It's not really necessary. It's just a developing method I happen to like. I find it very liberating, not having to make tests, to keep my eyes on the clock and thermometer, to mess with temperature control baths, to carefully measure the contrast each time I take a picture and decide beforehand how long to develop each sheet (a decision based on countless tests made in advance), and so on. I just expose for the shadows, put all negatives in the developer tray, then remove each sheet when it looks finished. It's freedom.
Indeed, it's not necessary. It's just a matter of convenience.
Besides, in the near future I'm going to move up to 8x10", for which I have no daylight developing gear at hand. So I'll have to develop it in trays, and tray development without inspection scares me.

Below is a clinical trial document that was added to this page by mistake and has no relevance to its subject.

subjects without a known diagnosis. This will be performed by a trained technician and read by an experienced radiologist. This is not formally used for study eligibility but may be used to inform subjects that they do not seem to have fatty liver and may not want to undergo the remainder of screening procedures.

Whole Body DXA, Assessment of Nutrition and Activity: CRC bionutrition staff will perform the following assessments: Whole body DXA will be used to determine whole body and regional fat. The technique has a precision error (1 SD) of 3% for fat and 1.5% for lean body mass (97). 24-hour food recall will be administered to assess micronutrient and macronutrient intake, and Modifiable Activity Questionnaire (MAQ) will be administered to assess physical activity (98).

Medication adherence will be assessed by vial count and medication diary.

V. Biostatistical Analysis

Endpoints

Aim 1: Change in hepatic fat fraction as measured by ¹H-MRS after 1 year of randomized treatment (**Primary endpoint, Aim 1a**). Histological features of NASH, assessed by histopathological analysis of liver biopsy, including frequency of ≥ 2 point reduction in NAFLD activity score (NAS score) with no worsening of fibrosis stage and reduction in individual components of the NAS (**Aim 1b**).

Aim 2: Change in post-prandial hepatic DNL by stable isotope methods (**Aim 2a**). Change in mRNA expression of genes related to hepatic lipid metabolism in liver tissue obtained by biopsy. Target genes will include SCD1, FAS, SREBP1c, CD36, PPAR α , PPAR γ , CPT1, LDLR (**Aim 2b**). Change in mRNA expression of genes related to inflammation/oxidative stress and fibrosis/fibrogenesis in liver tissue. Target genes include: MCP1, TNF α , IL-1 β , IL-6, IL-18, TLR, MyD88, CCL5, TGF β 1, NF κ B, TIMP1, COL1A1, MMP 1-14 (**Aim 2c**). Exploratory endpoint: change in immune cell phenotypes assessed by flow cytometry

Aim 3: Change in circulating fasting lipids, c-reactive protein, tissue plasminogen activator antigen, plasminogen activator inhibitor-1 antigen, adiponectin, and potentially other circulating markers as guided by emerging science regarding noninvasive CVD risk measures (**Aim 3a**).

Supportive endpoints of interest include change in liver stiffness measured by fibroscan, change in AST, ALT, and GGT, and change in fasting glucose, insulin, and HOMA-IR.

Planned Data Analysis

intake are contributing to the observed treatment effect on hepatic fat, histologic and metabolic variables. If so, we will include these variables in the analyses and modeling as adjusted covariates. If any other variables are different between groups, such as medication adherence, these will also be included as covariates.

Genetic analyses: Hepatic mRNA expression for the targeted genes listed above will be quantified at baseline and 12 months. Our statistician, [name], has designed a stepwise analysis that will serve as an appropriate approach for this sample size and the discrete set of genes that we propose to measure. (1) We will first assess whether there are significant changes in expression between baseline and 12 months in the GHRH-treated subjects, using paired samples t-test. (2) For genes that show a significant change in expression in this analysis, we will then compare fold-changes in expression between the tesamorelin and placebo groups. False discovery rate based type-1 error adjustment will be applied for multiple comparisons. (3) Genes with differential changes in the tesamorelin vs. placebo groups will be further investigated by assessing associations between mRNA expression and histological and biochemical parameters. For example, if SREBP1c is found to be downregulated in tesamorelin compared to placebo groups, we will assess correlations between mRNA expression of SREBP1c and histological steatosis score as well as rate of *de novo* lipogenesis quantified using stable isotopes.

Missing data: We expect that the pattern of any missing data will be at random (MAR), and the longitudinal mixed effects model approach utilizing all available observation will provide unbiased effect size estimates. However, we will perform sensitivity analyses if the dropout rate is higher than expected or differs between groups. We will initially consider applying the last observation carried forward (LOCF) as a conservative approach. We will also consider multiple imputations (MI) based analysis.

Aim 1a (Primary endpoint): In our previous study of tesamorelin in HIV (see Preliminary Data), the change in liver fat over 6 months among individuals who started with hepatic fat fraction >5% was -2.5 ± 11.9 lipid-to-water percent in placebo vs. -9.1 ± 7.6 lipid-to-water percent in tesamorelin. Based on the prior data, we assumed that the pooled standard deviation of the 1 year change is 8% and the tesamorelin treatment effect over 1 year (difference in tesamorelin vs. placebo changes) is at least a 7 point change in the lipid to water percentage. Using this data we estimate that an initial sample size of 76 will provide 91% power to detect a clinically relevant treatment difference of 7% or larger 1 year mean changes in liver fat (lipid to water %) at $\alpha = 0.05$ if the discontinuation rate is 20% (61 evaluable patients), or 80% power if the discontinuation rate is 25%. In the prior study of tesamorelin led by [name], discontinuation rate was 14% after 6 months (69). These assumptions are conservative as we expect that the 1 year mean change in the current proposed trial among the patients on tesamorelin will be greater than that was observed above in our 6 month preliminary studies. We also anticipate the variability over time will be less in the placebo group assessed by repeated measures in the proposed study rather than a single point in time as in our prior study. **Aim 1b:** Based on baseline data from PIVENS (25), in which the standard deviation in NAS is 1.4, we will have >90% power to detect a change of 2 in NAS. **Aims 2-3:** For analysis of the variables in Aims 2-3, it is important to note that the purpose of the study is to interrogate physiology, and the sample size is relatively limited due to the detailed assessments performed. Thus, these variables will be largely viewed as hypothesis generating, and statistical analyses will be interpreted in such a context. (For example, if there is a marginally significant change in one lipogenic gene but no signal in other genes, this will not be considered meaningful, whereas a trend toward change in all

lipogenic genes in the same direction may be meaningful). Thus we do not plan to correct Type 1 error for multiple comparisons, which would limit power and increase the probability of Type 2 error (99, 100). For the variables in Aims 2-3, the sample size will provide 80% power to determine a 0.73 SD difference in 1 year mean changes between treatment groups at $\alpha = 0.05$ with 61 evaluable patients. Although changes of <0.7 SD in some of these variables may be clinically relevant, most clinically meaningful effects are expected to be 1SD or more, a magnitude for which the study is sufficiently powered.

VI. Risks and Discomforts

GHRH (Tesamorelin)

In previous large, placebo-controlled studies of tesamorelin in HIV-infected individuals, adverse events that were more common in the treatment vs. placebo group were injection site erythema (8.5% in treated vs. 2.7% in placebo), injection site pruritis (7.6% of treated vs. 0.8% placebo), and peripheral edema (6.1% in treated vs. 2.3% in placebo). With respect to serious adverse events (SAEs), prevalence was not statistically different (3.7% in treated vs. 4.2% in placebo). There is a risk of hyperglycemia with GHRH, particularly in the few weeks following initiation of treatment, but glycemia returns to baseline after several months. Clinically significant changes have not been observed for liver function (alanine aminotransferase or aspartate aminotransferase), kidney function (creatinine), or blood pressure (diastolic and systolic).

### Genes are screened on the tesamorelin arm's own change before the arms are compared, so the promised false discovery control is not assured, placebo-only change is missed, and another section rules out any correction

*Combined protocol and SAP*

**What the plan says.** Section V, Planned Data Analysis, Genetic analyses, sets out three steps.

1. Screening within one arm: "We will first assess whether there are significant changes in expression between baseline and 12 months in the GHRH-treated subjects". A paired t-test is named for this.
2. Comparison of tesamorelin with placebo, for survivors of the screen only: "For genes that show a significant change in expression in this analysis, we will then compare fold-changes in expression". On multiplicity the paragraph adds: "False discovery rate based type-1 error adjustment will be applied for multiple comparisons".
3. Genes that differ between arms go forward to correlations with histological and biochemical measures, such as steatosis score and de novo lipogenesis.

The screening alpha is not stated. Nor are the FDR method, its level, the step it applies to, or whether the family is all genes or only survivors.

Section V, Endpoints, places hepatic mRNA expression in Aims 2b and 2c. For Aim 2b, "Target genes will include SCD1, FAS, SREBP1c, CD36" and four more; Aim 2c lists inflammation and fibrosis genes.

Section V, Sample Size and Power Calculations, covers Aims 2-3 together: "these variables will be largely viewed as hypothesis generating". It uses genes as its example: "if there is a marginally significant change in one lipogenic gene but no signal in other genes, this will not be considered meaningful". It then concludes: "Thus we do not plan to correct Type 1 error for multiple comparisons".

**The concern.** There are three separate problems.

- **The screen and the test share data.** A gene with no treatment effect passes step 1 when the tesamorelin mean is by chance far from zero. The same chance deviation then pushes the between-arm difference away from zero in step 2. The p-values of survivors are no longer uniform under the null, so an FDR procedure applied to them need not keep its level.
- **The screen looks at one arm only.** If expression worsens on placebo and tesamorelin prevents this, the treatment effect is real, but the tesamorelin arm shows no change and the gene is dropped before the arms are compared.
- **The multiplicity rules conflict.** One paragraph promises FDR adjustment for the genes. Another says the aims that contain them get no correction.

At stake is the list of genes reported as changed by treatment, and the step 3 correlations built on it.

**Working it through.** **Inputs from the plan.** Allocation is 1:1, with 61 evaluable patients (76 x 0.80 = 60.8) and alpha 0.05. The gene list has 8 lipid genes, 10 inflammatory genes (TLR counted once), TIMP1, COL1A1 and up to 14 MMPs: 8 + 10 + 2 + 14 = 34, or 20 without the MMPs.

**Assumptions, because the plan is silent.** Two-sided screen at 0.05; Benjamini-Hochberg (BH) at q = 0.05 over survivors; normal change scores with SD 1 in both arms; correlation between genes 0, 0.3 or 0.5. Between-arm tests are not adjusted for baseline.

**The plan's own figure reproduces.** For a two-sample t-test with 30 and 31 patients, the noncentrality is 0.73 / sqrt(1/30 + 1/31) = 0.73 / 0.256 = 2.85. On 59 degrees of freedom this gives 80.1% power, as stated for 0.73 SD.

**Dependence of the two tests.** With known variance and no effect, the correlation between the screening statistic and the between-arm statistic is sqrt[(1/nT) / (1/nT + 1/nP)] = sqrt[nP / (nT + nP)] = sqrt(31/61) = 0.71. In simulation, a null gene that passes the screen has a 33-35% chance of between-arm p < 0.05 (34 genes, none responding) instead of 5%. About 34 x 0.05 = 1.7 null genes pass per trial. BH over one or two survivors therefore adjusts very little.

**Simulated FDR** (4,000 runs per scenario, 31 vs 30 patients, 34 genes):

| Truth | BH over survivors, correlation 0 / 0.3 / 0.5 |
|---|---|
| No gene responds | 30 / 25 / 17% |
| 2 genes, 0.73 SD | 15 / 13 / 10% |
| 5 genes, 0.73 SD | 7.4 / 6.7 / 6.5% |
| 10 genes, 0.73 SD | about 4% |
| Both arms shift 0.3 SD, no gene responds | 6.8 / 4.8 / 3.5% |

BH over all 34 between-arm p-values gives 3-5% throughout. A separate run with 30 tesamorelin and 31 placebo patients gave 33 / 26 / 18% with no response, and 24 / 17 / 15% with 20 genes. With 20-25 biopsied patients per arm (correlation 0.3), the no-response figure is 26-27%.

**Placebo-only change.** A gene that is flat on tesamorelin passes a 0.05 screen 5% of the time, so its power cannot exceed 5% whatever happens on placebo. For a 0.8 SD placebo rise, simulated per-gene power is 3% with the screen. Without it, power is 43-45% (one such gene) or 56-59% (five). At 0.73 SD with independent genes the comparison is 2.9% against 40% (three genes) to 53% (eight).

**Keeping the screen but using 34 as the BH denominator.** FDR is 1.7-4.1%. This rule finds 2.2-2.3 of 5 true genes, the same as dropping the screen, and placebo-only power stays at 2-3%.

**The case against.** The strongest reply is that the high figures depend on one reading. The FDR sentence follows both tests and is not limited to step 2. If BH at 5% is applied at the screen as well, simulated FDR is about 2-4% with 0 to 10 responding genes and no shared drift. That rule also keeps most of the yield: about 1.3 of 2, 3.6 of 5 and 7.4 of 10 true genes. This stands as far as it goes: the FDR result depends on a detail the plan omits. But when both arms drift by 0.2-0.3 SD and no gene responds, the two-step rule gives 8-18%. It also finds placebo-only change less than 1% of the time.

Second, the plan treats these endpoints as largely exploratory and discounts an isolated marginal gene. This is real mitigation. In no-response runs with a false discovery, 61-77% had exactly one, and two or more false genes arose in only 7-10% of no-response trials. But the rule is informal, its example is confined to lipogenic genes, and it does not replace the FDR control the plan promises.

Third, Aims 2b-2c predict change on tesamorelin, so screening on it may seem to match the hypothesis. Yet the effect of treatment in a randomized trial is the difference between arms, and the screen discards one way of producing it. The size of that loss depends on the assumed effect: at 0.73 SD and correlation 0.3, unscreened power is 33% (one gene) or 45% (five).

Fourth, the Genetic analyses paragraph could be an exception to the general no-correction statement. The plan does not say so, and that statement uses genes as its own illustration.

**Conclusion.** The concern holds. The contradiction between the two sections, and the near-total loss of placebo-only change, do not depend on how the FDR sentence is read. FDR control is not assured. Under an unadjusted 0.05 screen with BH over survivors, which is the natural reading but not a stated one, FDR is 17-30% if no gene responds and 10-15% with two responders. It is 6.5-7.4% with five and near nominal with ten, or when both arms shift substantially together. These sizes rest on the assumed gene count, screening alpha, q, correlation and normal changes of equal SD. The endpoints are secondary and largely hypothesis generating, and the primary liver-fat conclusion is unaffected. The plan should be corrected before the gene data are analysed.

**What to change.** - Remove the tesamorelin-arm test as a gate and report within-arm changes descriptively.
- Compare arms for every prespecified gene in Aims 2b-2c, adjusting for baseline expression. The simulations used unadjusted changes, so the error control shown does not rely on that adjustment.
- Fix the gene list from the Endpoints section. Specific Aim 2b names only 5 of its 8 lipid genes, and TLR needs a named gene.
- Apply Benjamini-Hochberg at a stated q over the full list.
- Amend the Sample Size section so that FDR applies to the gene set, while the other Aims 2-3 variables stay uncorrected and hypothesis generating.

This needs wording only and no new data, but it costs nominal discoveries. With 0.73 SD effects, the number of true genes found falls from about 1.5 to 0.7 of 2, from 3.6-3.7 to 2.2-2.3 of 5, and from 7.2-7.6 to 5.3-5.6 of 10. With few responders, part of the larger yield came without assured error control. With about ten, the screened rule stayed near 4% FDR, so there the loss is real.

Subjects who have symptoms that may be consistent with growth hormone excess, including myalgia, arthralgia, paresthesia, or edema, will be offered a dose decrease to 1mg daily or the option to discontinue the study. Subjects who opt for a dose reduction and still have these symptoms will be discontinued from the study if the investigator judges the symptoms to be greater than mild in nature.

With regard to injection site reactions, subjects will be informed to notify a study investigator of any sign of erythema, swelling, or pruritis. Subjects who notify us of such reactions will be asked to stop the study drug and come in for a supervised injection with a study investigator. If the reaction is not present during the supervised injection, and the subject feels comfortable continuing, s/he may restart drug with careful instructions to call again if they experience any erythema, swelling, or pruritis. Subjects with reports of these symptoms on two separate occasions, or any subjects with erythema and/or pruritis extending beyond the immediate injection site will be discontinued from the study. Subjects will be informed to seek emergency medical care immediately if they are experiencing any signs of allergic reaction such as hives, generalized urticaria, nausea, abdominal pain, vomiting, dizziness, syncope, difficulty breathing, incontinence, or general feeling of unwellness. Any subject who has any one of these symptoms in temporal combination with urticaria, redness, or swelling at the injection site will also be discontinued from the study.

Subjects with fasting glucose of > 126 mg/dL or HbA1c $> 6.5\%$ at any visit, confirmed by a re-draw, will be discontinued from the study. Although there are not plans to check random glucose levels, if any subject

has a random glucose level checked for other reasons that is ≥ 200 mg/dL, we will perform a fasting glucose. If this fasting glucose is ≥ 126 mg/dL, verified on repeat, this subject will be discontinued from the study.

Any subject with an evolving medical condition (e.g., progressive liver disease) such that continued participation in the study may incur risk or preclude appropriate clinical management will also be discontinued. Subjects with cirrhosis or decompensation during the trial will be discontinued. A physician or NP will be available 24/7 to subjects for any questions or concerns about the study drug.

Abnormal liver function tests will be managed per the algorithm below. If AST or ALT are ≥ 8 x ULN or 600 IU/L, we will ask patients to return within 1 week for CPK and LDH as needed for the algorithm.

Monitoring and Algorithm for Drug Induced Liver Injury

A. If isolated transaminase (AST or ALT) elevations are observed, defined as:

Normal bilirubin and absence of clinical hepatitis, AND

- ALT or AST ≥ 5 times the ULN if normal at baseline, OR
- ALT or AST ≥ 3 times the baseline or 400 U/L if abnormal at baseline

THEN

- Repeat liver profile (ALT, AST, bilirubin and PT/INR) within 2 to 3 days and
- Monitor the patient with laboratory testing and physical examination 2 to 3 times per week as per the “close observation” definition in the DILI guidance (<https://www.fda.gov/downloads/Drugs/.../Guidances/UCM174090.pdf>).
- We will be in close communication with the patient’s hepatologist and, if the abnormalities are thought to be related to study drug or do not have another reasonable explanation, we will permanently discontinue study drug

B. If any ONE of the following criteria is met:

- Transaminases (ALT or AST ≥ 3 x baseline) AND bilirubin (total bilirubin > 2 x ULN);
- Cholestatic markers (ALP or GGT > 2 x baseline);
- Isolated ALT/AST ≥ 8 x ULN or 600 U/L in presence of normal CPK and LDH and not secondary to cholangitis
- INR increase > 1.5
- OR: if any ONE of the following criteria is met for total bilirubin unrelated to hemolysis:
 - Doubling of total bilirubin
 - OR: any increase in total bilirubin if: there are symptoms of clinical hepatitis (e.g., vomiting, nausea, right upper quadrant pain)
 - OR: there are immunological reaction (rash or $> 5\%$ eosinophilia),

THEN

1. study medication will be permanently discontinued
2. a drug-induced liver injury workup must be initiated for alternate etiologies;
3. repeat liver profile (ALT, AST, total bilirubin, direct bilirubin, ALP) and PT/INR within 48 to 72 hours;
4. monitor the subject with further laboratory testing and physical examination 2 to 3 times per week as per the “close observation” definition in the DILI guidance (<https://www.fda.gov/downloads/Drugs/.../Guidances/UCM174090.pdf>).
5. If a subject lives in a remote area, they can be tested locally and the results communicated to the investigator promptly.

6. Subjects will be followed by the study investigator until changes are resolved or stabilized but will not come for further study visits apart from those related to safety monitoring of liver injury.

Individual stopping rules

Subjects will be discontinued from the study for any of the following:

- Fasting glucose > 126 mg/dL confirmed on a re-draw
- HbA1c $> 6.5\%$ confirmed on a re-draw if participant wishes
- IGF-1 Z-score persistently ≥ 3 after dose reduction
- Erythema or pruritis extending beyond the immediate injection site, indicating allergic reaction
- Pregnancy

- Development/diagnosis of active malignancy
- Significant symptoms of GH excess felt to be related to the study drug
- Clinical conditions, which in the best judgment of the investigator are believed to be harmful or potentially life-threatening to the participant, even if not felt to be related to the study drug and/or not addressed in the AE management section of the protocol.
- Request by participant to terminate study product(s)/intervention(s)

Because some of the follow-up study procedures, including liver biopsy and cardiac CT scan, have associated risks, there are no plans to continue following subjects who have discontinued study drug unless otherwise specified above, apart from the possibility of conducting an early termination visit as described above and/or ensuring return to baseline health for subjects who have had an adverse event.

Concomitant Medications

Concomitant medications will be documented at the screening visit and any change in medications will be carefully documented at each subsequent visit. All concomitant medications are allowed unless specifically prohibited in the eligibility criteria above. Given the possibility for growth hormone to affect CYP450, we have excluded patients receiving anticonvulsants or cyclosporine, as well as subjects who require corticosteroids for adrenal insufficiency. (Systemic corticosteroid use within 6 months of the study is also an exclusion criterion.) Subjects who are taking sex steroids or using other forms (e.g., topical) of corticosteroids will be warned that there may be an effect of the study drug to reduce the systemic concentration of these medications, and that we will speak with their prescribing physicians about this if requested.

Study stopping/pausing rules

I still use TMY-2 in small and medium formats, and probably always will. But in large format I just happen to prefer the convenience of DBI over the straight curve of TMY-2. In fact, in the upper part of the curve ABC Pyro seems to me to give good separation even with "normal" films, while a little overexposure - placing significant shadows in zone IV - takes care of the lower part of the curve. So overall I'm not so sure that the straight curve of TMY-2 is so important as it may seem at first glance. Its reciprocity behaviour is indeed great, but if I have to trade it for the convenience of DBI, so be it.
Anyway, my prints are not that great yet, and I still have much to learn and to practice before reaching a level where the subtle difference between the curve of TMY and that of other films will be visible in the print.
Last edited by Vlad Soare; 10-20-2010 at 04:00 AM. Click to view previous post history.